THE BLOG
03/05/2013 01:21 pm ET | Updated May 05, 2013

Creating a Relationship Legacy

We all enjoy telling our story. It is a lifeline with ourselves. By reflecting on life events and expressing our story in words or pictures, we develop the unique perspective of viewing our past from its future.

Our relationship stories are also our lifeline with others. By sharing our stories with someone important to us, we can see the events of our life from different, surprising perspectives. Creating our mutual stories could change our view of each other in unexpected and rewarding ways. This is what my mother, Kay Saunders, and I did by co-authoring The Grace of Ordinary Days.

Here are two examples of what other people have done to create a relationship legacy with someone they care about:

Jackson, age 7, and his grandmother are writing poems about what is important in their lives. They have agreed to use a poetry book in an ongoing dialogue with each other. They take turns writing poetry to each other, and they have a conversation about what they wrote. It gives them special time together, and allows each of them to experience what the other person is feeling. The poems serve as a conversation starter that would not be possible in the same way without the ongoing exchange. During one of their conservations, he announced that when he grows up he is going to be a truck driver poet!

Two sisters decided to spend time talking on the telephone. They picked childhood experiences like cleaning the hallway closet on Saturday mornings, special red coats their mother sewed for each of them, and playing with cutout dolls on the front steps. "My sister and I remembered the same events differently. In sharing our recall of these times, she filled in details of the little spaces of our growing up together that I never knew were spaces. I now understand more of the life that we shared. For her to understand how much I had looked up to her brought us closer together."

The following questions are examples of ways to start a relationship legacy conversation with someone.

  • What is an event or experience the two of you had that was so unusual that you wish you could repeat it today?
  • "Remember when...?" Does the other person remember doing those things? Do they remember them in a different way, or not at all? What do they remember that you don't?
  • Has there been something you've always wanted to tell the other person, but for a variety of reasons you never have? Might this be the time to share what you've always wanted to say? Doing so might open up a new and rich conversation.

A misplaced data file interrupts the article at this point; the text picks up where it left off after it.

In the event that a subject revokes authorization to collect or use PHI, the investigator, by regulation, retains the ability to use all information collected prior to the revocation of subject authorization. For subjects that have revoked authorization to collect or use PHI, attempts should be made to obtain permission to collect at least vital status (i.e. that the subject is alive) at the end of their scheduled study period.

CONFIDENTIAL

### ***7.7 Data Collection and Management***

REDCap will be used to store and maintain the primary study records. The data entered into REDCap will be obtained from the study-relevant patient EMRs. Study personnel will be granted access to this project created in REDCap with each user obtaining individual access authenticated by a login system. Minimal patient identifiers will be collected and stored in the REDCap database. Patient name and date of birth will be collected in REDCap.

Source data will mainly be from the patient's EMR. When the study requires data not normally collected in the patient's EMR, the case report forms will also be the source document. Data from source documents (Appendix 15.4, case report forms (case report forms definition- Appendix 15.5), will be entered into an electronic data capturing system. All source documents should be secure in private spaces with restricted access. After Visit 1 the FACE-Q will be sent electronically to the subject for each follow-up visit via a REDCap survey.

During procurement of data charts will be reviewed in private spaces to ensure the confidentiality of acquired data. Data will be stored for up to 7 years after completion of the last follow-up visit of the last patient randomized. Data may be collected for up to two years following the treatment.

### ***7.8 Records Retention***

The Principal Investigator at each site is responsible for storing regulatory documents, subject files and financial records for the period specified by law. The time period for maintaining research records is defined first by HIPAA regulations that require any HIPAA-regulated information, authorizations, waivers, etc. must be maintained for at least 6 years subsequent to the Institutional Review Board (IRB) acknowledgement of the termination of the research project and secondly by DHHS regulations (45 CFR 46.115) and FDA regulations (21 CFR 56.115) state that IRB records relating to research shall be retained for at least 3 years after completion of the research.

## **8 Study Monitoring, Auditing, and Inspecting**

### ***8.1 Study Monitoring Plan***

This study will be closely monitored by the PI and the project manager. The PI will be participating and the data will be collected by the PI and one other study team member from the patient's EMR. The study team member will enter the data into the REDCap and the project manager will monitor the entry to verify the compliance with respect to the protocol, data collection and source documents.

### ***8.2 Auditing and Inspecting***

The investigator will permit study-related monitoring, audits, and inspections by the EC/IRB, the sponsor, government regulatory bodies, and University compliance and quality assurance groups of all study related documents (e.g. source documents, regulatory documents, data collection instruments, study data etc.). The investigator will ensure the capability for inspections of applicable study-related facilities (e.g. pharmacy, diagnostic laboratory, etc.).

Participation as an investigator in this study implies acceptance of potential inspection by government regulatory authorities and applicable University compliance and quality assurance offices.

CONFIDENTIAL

The way in which you and your relationship partner decide to create your relationship legacy is limited only by your imagination.

Here are more ideas that may appeal to you, and help to get you started:

Shared Journal:
Choose events you both remember about growing up together. Write your individual recall of the event. Share each others version of the event and discuss the similarities and differences.

Email Exchange:
Set up an email exchange system for story-telling time. Decide on an event from your past that you both want to explore. One of you writes the first paragraph about the event as you remember it. The other person continues with a second paragraph about the same event. Alternate paragraphs back and forth until you mutually decide you have shared everything about the event. Store your joint emails in one document for possible future sharing and/or printing.

Interview:
Set up an interviewing process with each other. Trade off interviewing each other about specific common life event. When possible, record your interviews in order to keep a "Relationship Legacy" record of your conversations.

Audio-Video:
Using a tape recorder or video recorder, record your story-sharing time with each other. This will provide you with a permanent history of your relationship legacy.

Writing:
Select a specific event from the list you generated. Each of you separately writes your recollection of that time. When finished, share what you recall with each other and see where the conversation goes. Trust the flow of the conversation and what will emerge that might lead to the next story to be written. Make copies of each of your stories to keep, or create a special story journal or folder as your relationship legacy.

Creating a relationship legacy enhances people's lives in unexpected and rewarding ways. During a time when many of us are so busy, beginning such a project may seem overwhelming. However, in the two stories above, their relationships were enriched, and clearly worth the time. It could be the same for you.

For more by Bernie Saunders, click here.

For more on conscious relationships, click here.